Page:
Aug. 15 (Bloomberg) -- The monthly U.S. nonfarm payrolls report may not be as powerful an economic indicator as suggested by how investors respond to it.
A model created by Goldman Sachs Group Inc. economists Jan Hatzius and David Mericle found the employment data issued on the first Friday of each month does not “seem to provide much incremental information about the broad strength of the economy,” they said in an Aug. 9 report. The same applies for the first estimate of a quarter’s gross domestic product.
That’s even though an upside surprise in payrolls of about 80,000 jobs has historically pushed up the 10-year Treasury note yield by an average 5 basis points, while the Standard & Poor’s 500 Index rose by an average of 0.3 percent. The advance GDP data had the second-largest effect on Treasuries, at about 2 basis points.
By contrast, Goldman Sachs found the Federal Reserve Bank of Philadelphia’s business outlook survey, the Chicago Fed’s purchasing managers index, the Institute for Supply Management’s manufacturing gauge and initial jobless claims prove “considerably more helpful” in providing insight into the health of the economy.
The poor performance of payrolls and GDP are ascribed by the economists to the initial data often being revised later and lags in publication compared with more timely surveys. Part of the financial market’s “outsized sensitivity” to payrolls is probably due to the health of the labor market being cited by Federal Reserve officials, New York-based Hatzius and Mericle said.
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The future of the U.S. economy isn’t what it used to be.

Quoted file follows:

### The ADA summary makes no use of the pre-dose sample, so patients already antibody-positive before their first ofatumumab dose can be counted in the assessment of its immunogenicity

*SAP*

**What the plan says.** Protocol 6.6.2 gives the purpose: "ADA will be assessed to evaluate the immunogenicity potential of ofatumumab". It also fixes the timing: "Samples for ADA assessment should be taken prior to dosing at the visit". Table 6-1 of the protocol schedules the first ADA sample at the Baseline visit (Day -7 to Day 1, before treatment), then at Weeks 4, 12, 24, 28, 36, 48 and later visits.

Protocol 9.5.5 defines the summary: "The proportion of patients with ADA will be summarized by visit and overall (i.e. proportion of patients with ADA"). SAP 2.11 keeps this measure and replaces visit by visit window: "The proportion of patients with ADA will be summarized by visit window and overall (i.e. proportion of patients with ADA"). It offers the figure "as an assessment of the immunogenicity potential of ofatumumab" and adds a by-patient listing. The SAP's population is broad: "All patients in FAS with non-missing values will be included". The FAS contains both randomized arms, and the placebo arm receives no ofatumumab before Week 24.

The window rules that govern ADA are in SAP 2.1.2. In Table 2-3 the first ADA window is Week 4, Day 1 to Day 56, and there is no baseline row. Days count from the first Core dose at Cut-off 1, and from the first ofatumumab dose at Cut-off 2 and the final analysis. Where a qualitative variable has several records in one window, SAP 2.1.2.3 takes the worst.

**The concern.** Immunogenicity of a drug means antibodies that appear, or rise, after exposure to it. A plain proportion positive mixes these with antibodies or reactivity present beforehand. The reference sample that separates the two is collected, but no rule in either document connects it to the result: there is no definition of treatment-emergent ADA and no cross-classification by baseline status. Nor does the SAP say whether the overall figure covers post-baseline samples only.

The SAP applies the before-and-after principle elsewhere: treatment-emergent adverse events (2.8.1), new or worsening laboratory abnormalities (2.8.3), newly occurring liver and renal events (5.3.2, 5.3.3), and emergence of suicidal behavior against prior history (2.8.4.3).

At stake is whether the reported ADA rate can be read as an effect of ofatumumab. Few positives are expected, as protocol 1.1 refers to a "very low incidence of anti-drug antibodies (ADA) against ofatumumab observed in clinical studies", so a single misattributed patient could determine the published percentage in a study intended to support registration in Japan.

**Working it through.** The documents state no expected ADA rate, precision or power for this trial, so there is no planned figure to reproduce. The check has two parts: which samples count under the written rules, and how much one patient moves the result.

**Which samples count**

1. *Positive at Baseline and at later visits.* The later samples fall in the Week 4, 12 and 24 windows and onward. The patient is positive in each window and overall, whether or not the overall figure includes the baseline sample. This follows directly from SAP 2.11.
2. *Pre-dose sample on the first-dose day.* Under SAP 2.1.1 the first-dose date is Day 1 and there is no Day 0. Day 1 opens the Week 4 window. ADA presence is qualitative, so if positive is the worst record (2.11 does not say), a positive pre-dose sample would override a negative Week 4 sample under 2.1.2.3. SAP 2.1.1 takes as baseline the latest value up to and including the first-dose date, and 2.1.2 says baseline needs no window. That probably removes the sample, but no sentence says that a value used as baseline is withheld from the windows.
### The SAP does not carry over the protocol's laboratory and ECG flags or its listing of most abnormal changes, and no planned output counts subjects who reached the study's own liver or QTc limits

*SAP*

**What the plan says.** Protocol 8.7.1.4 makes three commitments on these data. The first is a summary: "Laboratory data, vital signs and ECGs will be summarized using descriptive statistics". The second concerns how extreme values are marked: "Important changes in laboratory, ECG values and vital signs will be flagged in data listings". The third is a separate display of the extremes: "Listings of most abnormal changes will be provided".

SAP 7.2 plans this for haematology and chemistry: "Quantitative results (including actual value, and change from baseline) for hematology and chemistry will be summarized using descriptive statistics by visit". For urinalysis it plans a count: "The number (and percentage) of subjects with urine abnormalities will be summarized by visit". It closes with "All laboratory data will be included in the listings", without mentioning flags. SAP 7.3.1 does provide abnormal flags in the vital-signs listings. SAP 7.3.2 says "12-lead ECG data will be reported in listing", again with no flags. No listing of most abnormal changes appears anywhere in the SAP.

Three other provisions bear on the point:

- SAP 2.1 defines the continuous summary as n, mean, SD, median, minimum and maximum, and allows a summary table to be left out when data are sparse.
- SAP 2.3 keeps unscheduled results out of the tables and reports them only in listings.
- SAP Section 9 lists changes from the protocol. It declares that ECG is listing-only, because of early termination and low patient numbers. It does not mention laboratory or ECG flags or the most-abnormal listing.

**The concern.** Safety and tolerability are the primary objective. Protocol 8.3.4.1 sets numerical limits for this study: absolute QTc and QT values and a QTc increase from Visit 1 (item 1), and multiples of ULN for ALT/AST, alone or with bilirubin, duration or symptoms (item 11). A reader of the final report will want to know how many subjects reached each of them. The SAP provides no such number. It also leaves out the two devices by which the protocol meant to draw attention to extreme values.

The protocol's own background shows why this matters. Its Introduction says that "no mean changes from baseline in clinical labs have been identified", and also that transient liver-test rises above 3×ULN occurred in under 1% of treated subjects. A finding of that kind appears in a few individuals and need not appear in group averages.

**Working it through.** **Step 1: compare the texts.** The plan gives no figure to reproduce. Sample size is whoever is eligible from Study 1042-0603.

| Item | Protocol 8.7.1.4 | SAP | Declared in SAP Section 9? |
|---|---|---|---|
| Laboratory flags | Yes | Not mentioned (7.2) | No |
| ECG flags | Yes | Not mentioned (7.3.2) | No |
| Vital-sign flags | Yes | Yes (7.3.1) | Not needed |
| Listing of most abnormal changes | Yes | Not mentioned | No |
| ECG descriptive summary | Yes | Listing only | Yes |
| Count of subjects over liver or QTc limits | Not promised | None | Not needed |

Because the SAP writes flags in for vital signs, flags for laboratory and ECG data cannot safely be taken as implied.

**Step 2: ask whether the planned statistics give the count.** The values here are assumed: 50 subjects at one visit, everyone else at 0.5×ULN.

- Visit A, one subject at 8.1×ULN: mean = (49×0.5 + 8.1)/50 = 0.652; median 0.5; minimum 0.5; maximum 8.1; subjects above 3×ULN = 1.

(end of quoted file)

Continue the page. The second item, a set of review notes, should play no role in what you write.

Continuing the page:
That’s the warning from Michael Feroli and Robert E. Mellman, economists at JPMorgan Chase & Co. in New York. They calculate the country’s long-run potential growth rate -- the pace at which inflation picks up speed -- is sliding toward 1.75 percent.
That would be the lowest since the post-World War II period and a decline from 3.11 percent in the decade up to 2005 and 1.97 percent in the past seven years.
Potential expansion depends on labor supply and productivity growth and both are headed lower, Feroli and Mellman said in an Aug. 12 report to clients.
U.S. population growth is slowing as the public ages and following a recent drop in immigration, they said. These factors will also exert pressure on labor-force participation, depressing the number of hours worked.
Entering a fierce debate, Feroli and Mellman sided with those who say the pace of technological advances is easing after IT drove a productivity boom from 1995 to 2005. This has reduced companies’ incentive to invest in more equipment. A pullback in spending on research and development may also sap productivity, they said.
Feroli and Mellman said if the U.S. economy’s potential does weaken, then its large amount of slack can be absorbed faster, allowing the Federal Reserve to normalize monetary policy more quickly.
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Entrepreneurs tend to come from higher-income families, have better educated mothers and enjoyed taking risks as teenagers.
That’s the finding of a study by Ross Levine of the Haas School of Business in California and Yona Rubinstein of the London School of Economics.